No shades of gray: WSU study questions Kinsey's sexuality scale

Crosscut archive image.

Photo by Romana Klee via Flickr

In the years since Alfred Kinsey conducted his notorious sex surveys between 1938 and 1963, his theory that human sexuality lies along a continuum – known as the “Kinsey scale” – has become a foundational theory among those in the field of sexology. But a new study out of Washington State University (WSU) challenges the premise of sexual fluidity, instead claiming that there’s a clear distinction between those who are heterosexual, and those who are not.

The researchers came to these results, published in October as “Homosexuality as a Discrete Class” in the journal Psychological Science, after analyzing the responses of 35,000 people collected by the National Epidemiological Survey on Alcohol and Related Conditions (NESARC). Among other questions, participants were asked to report on what they identify as their sexual orientation, which sex(es) they feel attracted to, and which sex(es) they’ve slept with.

Lead author Alyssa Norris, a doctoral student at WSU, says the responses showed a consistency among the three questions: Basically, most of the about 97 percent of people who identified as heterosexual also said they are only attracted to the other gender, and only have sex with the other gender. “It means there’s a categorical, binary difference” between heterosexuals and non-heterosexuals, Norris said.

“The most radical, extreme version of that would be to say that Kinsey led a lot of this research down the wrong path,” study co-author David Marcus said in a press release.

But the binary point of view might cut out a big chunk of the story. How we think of sexual orientation is caught up in “a strong ongoing debate, both among researchers and clearly in the public and among politicians,” Norris said. “There’s definitely a camp of people who strongly advocate for sexual orientation being on a continuum.”

One of those people is University of Chicago sociologist Edward Laumann, who in the 1990s conducted the most extensive sex surveys since Kinsey’s. Human sexuality is “a very complicated picture, and there’s no way that this particular survey went into those kinds of details,” Laumann said. In his own studies, “We interviewed a variety of people who don’t fall into any categories.”

Laumann added that some people’s sexual orientation and behavior changes throughout their lives, depending on an array of factors like circumstances and hormones. He points out that the behavior of people who are typically heterosexual might change if they are in prison and solely surrounded by people of the same sex for a long period of time (it’s not just on Orange is the New Black). Not to mention the exploratory period during adolescence and early adulthood (hello, college!).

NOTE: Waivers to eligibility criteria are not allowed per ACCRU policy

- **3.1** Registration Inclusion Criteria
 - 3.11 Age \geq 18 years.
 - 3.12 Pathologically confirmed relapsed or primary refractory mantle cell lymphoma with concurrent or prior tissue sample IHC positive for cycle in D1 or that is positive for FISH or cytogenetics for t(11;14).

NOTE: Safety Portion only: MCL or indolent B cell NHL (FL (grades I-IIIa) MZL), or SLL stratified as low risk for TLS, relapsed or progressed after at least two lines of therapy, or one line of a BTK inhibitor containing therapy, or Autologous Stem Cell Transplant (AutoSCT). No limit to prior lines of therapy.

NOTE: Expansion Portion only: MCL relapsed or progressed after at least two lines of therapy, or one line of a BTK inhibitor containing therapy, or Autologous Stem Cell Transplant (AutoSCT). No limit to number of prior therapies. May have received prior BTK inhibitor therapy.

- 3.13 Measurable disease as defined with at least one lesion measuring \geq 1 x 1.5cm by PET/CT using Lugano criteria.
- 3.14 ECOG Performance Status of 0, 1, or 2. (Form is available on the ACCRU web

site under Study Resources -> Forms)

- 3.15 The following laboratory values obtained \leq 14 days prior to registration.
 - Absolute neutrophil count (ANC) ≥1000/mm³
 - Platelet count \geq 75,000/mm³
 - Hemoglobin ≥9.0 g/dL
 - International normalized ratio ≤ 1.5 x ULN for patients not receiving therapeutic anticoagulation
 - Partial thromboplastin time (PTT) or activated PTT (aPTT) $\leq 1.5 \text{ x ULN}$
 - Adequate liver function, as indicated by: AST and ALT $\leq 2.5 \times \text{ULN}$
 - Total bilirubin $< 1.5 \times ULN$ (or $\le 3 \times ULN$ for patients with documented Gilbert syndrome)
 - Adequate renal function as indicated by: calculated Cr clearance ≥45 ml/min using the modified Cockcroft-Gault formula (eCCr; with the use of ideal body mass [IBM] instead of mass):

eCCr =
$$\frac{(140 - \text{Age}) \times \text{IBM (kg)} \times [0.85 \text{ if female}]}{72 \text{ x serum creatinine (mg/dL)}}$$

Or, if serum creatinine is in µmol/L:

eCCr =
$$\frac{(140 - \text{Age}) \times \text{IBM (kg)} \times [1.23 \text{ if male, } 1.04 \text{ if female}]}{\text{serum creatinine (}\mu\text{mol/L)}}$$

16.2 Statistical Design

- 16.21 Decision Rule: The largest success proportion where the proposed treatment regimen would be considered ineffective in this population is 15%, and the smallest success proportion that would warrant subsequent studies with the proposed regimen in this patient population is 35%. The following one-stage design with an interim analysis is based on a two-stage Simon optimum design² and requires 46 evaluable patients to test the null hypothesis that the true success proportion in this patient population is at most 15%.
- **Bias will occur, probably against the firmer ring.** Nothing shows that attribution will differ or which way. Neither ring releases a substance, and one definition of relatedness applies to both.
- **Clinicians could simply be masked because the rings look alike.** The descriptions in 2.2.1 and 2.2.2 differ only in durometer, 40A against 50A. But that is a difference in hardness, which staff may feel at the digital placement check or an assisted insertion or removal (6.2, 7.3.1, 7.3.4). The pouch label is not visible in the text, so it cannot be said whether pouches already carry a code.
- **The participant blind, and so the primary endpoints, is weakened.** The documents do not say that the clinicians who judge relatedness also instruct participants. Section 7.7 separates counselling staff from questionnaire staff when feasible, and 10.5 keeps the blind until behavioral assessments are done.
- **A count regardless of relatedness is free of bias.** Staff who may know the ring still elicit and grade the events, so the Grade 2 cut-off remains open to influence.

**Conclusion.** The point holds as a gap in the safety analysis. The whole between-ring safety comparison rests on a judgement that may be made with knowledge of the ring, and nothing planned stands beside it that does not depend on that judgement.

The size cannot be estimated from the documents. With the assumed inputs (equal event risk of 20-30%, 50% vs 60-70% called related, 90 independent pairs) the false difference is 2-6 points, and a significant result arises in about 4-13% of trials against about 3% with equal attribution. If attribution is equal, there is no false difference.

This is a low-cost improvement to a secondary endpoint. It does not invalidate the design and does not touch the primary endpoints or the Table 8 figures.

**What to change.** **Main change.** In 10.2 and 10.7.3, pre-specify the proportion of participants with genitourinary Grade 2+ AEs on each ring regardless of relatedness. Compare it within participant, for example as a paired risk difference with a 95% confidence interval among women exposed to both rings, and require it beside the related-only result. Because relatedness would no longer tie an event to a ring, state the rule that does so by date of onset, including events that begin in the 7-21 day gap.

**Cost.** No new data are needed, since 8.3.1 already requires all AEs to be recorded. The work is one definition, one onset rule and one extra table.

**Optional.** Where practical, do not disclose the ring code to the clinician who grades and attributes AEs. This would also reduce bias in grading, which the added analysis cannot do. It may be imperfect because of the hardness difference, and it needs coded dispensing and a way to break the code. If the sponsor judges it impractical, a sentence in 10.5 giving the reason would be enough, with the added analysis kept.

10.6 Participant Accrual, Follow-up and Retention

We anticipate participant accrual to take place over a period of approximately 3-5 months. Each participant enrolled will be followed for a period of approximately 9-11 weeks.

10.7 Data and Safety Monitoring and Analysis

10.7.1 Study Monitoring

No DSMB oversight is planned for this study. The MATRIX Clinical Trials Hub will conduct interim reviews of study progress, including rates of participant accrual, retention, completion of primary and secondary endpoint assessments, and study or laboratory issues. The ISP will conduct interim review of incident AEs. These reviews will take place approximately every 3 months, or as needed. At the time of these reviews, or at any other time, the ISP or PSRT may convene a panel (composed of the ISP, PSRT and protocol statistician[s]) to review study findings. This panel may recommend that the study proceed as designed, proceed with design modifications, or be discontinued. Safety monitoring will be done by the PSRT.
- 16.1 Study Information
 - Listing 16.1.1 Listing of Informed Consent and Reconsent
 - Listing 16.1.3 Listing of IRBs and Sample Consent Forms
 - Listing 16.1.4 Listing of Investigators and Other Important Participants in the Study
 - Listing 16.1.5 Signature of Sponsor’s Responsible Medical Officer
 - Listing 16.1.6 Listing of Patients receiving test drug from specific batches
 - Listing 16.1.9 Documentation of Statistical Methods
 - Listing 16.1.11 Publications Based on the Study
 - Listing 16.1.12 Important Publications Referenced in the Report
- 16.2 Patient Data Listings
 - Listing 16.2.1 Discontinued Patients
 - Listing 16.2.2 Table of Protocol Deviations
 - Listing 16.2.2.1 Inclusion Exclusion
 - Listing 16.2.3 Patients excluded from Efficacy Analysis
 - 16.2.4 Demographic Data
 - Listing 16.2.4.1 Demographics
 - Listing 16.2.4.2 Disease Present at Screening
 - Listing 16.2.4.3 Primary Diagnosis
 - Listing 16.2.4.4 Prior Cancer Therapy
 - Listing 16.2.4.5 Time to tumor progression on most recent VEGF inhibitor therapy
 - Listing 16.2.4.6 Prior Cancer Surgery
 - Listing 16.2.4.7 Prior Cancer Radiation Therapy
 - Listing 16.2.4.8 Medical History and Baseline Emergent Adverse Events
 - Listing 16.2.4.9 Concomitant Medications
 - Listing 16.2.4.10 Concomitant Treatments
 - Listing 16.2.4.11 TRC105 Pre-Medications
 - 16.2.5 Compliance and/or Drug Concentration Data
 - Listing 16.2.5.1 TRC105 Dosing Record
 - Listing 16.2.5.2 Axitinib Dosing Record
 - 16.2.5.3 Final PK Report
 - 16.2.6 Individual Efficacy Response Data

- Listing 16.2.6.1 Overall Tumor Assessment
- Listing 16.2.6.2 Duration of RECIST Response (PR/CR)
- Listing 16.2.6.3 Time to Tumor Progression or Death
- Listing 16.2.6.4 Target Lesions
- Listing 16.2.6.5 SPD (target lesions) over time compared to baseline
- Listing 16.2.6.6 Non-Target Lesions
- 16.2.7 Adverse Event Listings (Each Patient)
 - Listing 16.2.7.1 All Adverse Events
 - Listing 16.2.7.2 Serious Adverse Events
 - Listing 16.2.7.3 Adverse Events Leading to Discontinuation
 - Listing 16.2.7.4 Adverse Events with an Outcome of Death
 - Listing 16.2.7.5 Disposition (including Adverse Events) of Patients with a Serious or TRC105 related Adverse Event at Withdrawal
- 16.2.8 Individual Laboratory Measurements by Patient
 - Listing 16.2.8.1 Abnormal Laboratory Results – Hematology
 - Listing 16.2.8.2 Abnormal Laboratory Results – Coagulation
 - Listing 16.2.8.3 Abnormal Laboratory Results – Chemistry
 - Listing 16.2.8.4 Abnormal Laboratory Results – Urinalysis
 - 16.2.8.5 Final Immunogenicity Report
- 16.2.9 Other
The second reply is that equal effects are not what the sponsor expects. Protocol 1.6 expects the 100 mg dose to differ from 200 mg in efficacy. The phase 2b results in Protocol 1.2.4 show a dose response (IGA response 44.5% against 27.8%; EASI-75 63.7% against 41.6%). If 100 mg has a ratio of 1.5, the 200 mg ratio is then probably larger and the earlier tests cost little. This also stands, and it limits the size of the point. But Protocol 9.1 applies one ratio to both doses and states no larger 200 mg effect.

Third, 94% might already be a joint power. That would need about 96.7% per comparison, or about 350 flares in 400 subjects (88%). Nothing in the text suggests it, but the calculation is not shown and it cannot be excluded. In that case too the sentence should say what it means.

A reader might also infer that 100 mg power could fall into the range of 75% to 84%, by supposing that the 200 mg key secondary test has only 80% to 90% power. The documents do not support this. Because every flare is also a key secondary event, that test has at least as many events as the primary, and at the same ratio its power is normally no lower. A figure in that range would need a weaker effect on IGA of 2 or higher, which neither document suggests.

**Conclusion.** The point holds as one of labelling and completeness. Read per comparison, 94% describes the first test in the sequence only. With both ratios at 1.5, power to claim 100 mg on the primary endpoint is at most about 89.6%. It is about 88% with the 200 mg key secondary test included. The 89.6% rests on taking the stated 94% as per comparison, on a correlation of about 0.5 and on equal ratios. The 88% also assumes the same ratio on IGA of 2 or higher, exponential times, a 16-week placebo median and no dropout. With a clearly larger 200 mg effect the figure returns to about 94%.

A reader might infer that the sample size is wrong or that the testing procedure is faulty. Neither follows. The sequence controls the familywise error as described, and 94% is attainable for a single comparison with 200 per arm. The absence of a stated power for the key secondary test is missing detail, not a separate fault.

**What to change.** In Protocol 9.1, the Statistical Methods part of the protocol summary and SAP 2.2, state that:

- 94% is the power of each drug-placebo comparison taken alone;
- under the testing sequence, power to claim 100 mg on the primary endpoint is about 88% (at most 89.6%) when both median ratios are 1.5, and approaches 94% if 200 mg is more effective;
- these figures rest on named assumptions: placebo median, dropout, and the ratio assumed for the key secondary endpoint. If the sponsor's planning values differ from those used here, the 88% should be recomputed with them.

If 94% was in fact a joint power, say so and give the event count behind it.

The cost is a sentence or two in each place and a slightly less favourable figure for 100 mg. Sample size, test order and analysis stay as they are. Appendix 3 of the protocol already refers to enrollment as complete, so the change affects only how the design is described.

Robert Epstein, Senior Research Psychologist at the nonprofit American Institute for Behavioral Research, whose recent work has upheld Kinsey’s scale, thinks says the WSU study should be taken with a healthy dose of salt. He doesn’t think the NESARC survey methods would have led to the most honest answers.

“We show that the more in-your-face the survey method, the more people lie about their sexual orientation – claiming, of course, that they’re straight,” Epstein wrote by email. “NESARC, on which the new study is based, is face-to-face and non-anonymous – not a good way to study sexual orientation, at least not in a world that forbids homosexuality.”

But perhaps it’s just that where sexual orientation gets more nuanced – where the continuum of sexual orientation and attraction would really be seen – is within the group the WSU study simply categorizes as “non-heterosexual.” The study basically says that most people are oriented toward people of the opposite sex – no huge shocker there. But Norris notes that there is some variability within the classes themselves, particularly among female respondents. (Other studies have also shown that attraction is a more complex matter for women than for men.)

Rather than the ins and outs of who and what turns people on, the study indicates the broad brushstrokes of how people identify within the terms that society most commonly hands them.

And maybe whether or not sexual orientation lies on continuum shouldn’t really be the main headline of the research, anyway. The study also looked into mental health among the survey respondents, and the results indicate that we, as a society, still have some major work to do when it comes to accepting people, regardless of whether their sexual orientation falls neatly into categories or along a continuum.

The study found that, when compared to heterosexual men, nearly twice the number of non-heterosexual men met the diagnostic criteria for depression. Non-heterosexual women showed much greater risk of battling a lifetime of alcohol dependency. Non-heterosexual men and women alike thought about suicide more than their heterosexual counterparts.

“Because of the stigma society has placed on non-heterosexual people, we’re seeing a lot of struggles,” Norris says. “It tears apart families. It interferes with people’s abilities to love themselves, and to find love with others. In answering any of these questions, my major hope is that it helps society understand these natural differences a little bit more.”


Please support independent local news for all.

We rely on donations from readers like you to sustain Crosscut's in-depth reporting on issues critical to the PNW.


About the Authors & Contributors

Samantha Larson

Samantha Larson

Samantha Larson writes about science, the environment, and adventure. Tweet at her @samantson.